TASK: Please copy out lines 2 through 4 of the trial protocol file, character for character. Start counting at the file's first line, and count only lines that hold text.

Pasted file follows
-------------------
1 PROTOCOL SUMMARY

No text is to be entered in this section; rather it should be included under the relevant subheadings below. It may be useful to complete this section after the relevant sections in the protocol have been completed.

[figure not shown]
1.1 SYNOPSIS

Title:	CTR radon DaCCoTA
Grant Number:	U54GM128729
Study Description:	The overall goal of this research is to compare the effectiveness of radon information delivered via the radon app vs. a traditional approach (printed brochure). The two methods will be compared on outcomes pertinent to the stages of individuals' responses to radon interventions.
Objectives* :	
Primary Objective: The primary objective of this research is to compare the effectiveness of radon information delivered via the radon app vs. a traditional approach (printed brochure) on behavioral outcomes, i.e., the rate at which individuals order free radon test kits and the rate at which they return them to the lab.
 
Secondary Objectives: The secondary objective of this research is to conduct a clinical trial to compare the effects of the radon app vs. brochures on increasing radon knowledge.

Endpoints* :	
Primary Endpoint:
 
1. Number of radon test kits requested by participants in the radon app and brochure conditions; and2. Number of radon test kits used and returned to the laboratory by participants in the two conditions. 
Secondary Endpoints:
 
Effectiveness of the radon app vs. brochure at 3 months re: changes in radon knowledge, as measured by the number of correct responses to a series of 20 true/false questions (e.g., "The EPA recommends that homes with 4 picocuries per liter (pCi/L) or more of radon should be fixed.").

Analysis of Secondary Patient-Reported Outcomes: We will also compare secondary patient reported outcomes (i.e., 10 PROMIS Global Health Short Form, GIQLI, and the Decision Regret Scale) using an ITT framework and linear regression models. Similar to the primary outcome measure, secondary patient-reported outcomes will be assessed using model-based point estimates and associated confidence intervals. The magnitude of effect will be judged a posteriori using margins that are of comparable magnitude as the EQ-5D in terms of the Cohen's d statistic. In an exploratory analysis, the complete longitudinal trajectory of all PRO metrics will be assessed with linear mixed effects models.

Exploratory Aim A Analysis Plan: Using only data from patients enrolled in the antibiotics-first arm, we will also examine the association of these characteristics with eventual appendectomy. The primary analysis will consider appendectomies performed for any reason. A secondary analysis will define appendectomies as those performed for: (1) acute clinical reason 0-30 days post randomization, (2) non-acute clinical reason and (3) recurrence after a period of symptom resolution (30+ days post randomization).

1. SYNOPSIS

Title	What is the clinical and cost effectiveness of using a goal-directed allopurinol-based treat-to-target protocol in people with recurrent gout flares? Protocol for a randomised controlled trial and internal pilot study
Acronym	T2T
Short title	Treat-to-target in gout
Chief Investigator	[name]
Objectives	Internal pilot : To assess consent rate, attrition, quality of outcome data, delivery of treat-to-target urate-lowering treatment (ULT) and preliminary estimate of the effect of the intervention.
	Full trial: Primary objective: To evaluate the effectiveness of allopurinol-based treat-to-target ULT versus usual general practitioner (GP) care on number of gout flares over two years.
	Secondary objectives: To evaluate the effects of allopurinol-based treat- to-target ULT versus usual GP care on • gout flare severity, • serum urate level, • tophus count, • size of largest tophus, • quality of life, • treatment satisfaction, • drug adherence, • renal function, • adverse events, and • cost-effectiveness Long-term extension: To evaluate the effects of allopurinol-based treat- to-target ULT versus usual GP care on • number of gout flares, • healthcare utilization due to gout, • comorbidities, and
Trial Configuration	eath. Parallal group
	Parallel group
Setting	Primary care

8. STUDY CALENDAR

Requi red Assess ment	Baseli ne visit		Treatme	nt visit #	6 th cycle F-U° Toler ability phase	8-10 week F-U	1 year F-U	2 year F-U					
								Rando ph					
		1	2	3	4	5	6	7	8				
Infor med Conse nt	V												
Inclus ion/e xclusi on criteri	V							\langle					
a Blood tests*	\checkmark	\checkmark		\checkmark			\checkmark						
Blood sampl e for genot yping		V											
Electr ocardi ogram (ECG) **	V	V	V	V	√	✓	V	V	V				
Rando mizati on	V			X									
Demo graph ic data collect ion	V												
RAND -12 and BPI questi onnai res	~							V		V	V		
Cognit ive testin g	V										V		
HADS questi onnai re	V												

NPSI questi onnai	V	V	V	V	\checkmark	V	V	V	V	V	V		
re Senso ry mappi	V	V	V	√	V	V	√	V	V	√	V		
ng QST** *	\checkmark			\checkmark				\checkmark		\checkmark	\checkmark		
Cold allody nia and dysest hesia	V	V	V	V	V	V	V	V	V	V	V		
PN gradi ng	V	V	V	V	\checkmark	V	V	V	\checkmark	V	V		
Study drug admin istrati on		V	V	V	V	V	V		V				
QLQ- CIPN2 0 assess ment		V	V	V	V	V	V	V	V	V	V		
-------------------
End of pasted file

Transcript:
No text is to be entered in this section; rather it should be included under the relevant subheadings below. It may be useful to complete this section after the relevant sections in the protocol have been completed.

[figure not shown]
1.1 SYNOPSIS